This sits in contrast to the median home price for existing homes reported by the Realtors association, which edged lower by 1.4% in September over August, the third consecutive month of falling prices. However, that might be due to what is known as composition effects, as higher-priced properties tend to sell during the summer months and the few home sellers remaining with unsold listings in the fall are more likely to reduce their listing price. Over the year, the median price for existing homes was 13.3% higher than a year ago. While still high, that was the slowest year-over-year rate of growth since December 2020.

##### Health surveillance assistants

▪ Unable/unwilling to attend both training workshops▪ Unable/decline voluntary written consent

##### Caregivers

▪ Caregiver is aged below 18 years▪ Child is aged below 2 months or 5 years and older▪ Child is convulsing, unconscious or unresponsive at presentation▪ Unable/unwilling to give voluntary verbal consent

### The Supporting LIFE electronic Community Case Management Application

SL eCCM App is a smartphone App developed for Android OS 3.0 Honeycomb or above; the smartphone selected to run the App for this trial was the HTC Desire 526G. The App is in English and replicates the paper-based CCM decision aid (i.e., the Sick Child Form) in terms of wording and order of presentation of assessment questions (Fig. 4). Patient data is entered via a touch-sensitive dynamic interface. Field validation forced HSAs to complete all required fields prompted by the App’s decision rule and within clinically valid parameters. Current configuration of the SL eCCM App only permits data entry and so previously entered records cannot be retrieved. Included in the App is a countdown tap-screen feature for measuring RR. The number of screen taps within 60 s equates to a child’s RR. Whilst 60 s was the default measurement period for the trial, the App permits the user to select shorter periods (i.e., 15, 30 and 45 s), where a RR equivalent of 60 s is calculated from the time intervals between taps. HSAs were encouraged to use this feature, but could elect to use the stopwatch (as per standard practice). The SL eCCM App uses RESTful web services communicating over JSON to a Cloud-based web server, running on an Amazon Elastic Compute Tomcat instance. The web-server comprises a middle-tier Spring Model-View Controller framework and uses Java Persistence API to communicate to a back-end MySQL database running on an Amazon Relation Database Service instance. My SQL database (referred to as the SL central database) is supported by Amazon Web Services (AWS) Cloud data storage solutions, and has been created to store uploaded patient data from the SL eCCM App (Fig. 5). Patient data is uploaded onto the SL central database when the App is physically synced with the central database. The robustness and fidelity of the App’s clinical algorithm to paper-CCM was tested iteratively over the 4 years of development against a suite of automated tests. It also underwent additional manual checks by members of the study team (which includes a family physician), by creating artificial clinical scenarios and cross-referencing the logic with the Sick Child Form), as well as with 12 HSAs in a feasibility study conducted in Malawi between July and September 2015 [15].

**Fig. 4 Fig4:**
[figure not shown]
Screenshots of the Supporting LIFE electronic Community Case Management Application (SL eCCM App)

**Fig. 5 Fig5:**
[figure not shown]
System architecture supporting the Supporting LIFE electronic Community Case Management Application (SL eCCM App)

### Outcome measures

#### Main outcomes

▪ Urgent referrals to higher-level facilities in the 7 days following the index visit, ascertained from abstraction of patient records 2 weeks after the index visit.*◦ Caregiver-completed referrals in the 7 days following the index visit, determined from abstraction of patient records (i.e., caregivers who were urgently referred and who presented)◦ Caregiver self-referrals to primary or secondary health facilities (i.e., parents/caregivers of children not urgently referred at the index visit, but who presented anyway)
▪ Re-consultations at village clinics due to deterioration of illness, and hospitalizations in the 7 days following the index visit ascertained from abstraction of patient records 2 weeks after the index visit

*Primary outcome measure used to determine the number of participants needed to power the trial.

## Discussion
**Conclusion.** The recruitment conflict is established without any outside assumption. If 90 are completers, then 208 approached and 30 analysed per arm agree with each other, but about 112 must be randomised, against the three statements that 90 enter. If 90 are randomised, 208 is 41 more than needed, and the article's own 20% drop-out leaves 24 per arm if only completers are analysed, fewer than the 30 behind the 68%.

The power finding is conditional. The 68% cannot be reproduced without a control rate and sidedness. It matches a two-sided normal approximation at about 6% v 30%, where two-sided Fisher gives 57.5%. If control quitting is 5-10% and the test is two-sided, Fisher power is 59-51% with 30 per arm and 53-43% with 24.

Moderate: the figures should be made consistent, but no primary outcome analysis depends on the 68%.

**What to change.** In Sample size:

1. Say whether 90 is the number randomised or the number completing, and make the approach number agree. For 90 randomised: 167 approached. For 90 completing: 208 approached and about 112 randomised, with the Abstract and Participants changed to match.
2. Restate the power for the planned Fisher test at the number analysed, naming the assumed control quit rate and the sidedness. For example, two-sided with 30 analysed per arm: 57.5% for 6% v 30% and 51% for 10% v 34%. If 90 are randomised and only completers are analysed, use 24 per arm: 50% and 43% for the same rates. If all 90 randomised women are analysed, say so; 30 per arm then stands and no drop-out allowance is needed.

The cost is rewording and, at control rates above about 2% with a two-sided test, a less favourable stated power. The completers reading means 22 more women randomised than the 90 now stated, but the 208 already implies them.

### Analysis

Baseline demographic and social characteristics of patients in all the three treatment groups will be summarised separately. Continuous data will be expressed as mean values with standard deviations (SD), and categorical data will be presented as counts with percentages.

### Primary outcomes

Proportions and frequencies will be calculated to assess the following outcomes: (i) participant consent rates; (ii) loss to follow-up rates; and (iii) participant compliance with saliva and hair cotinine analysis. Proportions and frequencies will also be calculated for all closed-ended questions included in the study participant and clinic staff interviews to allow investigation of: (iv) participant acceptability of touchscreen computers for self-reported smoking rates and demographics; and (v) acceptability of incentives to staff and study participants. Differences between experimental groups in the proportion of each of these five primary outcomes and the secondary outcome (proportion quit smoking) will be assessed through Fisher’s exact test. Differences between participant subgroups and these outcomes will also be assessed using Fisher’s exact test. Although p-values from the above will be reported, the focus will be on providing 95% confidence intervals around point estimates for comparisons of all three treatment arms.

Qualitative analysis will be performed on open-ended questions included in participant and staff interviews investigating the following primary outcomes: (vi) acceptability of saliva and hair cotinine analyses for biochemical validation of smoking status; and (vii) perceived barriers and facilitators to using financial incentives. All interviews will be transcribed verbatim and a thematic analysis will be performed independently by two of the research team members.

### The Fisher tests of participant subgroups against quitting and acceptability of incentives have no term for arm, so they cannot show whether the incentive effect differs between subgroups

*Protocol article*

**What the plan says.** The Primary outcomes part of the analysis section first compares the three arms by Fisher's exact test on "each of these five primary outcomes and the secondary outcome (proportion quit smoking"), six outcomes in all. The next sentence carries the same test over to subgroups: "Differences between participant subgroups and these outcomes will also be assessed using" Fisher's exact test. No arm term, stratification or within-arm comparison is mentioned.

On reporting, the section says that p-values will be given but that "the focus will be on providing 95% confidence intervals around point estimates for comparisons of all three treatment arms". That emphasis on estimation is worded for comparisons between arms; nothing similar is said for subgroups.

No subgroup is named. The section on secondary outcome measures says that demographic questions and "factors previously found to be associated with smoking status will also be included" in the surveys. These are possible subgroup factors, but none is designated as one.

With most schools reopening for in-person learning and many workers returning to the office, seasonality appears to be returning to the housing market. The supply of existing homes for sale fell in September to an equivalent of 2.4 months of sales, according to the Realtors association. Low levels of inventory have characterized the housing market since the onset of the pandemic. It is possible that inventory could increase as mortgage forbearance plans come to an end. Analytics firm Black Knight reported that 400,000 mortgage holders exited forbearance plans in the first two weeks of October and 1.2 million mortgages are 90 or more days past due, but not yet in foreclosure. However, equity gains in just the past two years have been significant and mortgage rates remain historically low, making it possible for many homeowners to refinance into more affordable terms.